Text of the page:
The following evidence was given to the House of Commons Select Committee on Procedure and printed with its Fourth Report of Session 1988-89, The Scrutiny of European Legislation, HC 622-II as Appendix 15 (p 141).
Letter to the Clerk from Professor Gavin Drewry, Professor of Public Administration at the University of London (EL 16)
10 April 1989
I am writing with reference to your letter of 14 March, inviting comments in the context of the Procedure Committee’s inquiry into the role of committees in the scrutiny of European legislation. Having canvassed the views of my colleagues both on the Study of Parliament Group’s study group on the departmentally-related select committees and on the SPG’s Executive Committee, I have come regretfully to the conclusion that we cannot be of much help to you at this juncture. However, we will be glad to do what we can to contribute to the second and more general stage of your Committee’s inquiry into the working of select committees.
All of us do of course recognise the importance of this aspect of the subject; and some individual academic members of the SPG (for instance Dr Ann Robinson and Professor St John Bates, the latter having paid particular attention to the work of Lords committees) have a longstanding interest in the area of European legislation. But our study group examined committee work in fairly general terms, without paying special attention to the actual or potential role of committees in relation to European business. In so far as we did note in passing the extent to which European matters impinge upon select committees, it is apparent that the European content of inquiries varies greatly from committee to committee.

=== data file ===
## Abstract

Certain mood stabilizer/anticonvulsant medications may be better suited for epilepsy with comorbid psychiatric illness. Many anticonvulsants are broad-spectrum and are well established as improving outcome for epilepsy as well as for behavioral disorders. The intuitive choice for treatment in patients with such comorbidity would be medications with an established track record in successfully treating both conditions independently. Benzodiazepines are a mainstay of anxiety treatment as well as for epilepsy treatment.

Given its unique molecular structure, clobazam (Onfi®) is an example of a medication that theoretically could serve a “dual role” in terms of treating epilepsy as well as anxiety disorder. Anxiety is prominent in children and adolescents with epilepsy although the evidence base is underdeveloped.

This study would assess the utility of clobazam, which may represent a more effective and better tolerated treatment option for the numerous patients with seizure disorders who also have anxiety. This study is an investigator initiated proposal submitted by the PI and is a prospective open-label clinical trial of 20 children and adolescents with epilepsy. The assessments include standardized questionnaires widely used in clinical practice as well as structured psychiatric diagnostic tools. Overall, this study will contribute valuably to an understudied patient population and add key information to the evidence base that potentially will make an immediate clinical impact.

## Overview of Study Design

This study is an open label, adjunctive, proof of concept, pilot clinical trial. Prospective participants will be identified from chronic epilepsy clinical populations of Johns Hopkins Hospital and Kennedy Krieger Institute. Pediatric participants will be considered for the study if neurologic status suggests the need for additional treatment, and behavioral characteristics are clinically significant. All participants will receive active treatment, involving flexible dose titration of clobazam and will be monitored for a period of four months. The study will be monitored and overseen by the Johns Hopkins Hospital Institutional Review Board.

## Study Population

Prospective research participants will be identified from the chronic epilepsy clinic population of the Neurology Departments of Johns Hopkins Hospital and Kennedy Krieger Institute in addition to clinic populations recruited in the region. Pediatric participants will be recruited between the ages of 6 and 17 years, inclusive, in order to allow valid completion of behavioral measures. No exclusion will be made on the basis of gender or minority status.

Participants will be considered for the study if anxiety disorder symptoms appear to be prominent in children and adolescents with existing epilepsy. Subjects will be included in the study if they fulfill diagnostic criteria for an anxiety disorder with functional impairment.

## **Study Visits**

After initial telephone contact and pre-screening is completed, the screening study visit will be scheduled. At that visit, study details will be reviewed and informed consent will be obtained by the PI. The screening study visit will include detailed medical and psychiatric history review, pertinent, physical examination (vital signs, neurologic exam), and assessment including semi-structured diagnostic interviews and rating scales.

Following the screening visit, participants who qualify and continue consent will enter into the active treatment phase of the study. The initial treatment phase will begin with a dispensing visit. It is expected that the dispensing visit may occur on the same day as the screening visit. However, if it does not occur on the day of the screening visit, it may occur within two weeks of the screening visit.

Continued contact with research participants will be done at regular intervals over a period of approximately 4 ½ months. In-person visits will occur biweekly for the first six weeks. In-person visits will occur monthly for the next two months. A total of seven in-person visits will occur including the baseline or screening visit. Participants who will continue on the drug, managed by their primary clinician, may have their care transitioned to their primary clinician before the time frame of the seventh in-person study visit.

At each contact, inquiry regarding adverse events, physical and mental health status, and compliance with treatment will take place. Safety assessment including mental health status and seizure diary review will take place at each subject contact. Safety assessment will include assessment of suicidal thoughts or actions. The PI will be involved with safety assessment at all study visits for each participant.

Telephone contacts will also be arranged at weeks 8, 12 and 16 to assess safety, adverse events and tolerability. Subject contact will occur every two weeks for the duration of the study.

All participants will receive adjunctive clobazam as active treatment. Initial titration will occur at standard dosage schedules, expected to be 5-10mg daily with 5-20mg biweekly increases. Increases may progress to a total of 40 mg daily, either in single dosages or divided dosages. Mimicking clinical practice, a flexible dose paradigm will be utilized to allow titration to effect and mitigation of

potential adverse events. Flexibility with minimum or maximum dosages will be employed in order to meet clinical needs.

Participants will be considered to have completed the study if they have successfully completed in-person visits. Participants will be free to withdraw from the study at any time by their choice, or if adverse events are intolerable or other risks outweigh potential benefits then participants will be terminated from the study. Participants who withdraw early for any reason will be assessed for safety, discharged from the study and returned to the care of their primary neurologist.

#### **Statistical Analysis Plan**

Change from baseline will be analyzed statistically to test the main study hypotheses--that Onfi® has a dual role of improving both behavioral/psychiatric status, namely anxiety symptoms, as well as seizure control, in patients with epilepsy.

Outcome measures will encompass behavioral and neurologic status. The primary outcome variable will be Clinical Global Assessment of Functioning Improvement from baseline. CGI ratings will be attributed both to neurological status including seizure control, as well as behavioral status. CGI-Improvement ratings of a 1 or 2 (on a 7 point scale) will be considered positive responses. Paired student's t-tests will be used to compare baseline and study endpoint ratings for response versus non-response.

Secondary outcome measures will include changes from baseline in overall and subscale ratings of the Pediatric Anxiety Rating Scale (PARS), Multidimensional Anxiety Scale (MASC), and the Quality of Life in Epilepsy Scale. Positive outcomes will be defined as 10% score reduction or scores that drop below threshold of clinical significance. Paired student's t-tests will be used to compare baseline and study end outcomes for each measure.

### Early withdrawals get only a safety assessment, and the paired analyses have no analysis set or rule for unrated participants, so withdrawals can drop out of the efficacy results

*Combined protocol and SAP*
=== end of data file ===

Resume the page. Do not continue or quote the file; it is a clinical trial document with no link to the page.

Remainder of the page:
And this prompts me to make a couple of general (and I am afraid rather obvious) points, with which I am sure at least some of my SPG colleagues would agree. The departmentally-related committees as at present constituted derive considerable benefits from their flexibility and from the variety of work they do within the boundaries of their respective terms of reference. Members chose their own topics of inquiry and are free to pursue issues, or ignore them, as they see fit. It may be regarded by some as a pity that European issues have not achieved greater prominence in committee work, but obliging the committees to engage in European legislative scrutiny–or merely putting moral pressure on them to do so, eg by requiring them to set up European sub-committees–gives rise to risks of overload (and the committees already have dauntingly wide terms of reference), and of diminished capacity to respond flexibly to other issues as they come up on the public agenda. Radical changes in this respect would transform the character of select committees in ways that many of their members might regard as retrograde.
Committees are also characterised by their relative independence from the blandishments of the whips and by their generally bi-partisan approach. Both characteristics might be compromised if select committees were ever to become part of the parliamentary apparatus for processing (as opposed merely to scrutinising, at their own discretion) aspects of legislative business.
I am sure that the Committee is already well aware of these possible pitfalls–and of the fact that any major recommendations it may make following stage one of its inquiry may effectively pre-empt some of the matters it intends to examine at stage 2.
I am sure you will understand why we feel unable to comment in more detail on this part of your inquiry. Please let me know if and when I and my colleagues can be of more substantial assistance to your Committee.
Prepared by Simon Patrick, 13 June 2001